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Islamic Trends between South and West Asia

This course deals with the organizational interaction and mutual ideological influences between the two most important centers of the Muslim World: the Middle East, Islam's place of origin and classical center of its development, and the Indian Subcontinent with the largest concentration of Muslim population in the world. Our time frame will be the modern period, and especially the past hundred years, from the First World War to the present. Following a short introduction on the spread of Islam in Asia and the structural role of pilgrimage (hajj) and religious learning and Sufism (Islamic mysticism) in maintaining contacts between its different regions, we will examine the fateful encounter of Muslims with modernity and colonialism and their various ideational and organizational responses to the challenge in the meeting point of South Asia and West Asia. Among the issues we will tackle: the Caliphate movement, religious preaching of the Muslim Brothers and the Tablighi-jama'at, the influence of major Indian scholars such as Mawdudi and Nadwi on their Middle Eastern counterparts, and the influence of Saudi Wahhabis and the Islamic revolution in Iran on India and Pakistan. We will also pay attention to the Indian communities in Britain and other Western countries and to the role of Arab fighters in the Afghan resistance to Soviet invasion, from which emerged the global organization of al-Qaeda.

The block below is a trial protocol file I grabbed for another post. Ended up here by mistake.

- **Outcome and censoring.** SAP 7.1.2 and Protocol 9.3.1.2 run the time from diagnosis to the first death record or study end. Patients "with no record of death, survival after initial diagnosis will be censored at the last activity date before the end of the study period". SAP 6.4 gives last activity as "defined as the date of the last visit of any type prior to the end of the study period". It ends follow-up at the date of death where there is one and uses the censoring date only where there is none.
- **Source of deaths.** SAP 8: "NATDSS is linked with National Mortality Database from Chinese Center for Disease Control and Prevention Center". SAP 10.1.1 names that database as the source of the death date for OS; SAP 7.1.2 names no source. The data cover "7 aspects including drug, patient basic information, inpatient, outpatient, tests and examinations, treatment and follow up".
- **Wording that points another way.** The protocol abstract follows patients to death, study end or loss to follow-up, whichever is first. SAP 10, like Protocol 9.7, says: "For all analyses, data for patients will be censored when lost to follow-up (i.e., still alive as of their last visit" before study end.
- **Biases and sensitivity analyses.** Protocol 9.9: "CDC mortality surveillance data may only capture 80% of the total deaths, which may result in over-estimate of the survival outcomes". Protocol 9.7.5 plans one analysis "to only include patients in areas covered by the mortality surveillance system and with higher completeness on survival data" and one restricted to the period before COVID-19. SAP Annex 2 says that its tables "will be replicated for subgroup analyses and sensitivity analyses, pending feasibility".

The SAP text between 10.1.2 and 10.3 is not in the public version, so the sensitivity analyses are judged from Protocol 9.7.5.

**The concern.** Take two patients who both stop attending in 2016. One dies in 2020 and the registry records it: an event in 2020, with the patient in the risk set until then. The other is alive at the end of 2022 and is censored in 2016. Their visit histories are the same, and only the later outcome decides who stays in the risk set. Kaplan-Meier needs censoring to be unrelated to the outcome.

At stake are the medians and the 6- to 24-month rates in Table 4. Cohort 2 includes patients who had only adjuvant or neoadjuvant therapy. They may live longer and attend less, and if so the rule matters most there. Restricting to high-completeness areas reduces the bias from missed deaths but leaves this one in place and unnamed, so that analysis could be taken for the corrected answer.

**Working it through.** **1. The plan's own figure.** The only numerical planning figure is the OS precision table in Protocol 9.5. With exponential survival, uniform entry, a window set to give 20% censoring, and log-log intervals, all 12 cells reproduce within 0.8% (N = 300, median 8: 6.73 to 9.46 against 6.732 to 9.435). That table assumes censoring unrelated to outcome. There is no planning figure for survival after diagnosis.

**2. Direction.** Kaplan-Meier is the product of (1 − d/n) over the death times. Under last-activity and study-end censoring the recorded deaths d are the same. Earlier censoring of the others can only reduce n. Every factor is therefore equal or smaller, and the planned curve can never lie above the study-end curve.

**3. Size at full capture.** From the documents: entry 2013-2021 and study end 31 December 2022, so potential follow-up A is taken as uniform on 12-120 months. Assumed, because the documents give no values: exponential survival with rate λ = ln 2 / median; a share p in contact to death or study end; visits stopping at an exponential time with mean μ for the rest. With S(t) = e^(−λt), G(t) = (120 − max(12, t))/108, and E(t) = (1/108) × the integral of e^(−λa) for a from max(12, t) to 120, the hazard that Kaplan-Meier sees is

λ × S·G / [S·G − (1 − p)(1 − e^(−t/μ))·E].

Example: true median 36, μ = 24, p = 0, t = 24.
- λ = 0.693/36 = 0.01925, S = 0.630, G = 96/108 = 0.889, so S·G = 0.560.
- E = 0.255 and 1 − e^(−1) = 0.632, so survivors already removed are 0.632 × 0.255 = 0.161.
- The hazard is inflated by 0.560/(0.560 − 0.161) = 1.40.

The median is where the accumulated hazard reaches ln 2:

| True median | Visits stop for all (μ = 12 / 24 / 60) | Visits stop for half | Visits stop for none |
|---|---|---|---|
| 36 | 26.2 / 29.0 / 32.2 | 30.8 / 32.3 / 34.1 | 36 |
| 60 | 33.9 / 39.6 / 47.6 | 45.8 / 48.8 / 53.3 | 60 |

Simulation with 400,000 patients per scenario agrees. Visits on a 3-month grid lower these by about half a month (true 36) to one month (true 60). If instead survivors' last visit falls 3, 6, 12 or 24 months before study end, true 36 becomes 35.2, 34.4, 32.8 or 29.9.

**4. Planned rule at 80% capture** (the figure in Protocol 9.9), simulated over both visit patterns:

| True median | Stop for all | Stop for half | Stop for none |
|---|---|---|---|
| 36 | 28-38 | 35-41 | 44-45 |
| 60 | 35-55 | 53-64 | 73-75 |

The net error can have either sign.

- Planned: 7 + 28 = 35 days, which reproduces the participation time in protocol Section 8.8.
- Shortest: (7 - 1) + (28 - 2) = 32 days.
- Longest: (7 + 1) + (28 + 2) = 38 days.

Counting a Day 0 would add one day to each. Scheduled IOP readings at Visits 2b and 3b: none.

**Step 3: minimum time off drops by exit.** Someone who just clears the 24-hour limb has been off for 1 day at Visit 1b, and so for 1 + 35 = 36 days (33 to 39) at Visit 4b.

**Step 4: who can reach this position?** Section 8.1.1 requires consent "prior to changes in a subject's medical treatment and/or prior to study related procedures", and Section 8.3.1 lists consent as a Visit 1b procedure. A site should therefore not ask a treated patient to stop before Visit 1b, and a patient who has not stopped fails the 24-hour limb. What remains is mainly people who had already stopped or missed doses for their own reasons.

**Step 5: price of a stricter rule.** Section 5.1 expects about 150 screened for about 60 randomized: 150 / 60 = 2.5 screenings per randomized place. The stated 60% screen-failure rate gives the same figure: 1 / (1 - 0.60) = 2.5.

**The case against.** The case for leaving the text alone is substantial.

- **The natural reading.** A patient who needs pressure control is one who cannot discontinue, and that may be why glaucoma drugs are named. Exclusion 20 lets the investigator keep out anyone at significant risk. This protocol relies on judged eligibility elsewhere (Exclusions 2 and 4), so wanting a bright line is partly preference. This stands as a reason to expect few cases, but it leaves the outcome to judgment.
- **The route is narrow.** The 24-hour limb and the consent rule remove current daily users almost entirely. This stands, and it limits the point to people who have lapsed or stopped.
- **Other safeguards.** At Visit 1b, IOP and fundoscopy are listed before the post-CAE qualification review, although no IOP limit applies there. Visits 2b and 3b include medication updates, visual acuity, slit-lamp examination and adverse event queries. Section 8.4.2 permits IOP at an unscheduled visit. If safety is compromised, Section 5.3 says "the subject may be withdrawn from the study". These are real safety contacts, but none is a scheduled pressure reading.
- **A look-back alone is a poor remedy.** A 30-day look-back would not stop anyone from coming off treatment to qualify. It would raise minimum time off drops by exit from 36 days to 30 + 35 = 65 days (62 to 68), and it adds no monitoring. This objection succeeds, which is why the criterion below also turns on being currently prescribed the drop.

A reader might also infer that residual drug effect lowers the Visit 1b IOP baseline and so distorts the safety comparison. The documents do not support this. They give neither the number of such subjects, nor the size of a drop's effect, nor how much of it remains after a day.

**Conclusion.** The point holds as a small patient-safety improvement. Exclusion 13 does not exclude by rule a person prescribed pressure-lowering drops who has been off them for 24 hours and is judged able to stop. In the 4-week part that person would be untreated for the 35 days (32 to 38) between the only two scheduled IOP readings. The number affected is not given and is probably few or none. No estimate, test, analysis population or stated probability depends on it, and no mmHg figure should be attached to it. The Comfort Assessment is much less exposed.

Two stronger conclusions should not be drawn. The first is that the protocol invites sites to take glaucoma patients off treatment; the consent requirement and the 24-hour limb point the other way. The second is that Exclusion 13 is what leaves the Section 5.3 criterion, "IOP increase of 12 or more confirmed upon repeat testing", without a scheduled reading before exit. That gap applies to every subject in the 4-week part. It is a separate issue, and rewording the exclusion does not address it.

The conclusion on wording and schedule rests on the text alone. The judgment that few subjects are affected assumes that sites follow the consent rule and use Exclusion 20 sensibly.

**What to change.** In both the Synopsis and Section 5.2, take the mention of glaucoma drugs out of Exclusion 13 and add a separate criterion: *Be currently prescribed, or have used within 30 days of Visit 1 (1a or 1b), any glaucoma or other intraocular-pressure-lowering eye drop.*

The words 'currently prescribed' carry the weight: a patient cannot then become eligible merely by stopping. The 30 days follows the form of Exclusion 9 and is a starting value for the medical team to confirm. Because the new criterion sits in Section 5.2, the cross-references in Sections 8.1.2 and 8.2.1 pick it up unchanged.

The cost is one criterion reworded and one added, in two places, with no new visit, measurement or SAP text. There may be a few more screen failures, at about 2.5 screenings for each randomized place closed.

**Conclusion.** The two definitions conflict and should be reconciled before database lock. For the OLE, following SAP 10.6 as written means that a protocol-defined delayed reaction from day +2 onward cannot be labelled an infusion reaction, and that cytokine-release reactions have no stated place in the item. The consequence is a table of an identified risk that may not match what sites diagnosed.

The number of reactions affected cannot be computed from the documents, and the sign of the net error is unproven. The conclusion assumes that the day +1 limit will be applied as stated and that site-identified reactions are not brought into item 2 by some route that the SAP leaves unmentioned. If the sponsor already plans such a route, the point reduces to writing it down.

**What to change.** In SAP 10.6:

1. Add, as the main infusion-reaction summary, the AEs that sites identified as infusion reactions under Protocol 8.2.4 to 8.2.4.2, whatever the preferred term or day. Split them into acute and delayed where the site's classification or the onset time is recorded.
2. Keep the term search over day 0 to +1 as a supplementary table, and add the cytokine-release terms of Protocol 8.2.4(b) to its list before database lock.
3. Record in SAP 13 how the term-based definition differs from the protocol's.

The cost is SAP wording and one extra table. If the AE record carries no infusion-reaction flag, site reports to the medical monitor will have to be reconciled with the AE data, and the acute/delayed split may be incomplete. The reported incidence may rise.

Credits in elective courses: 
4 Credits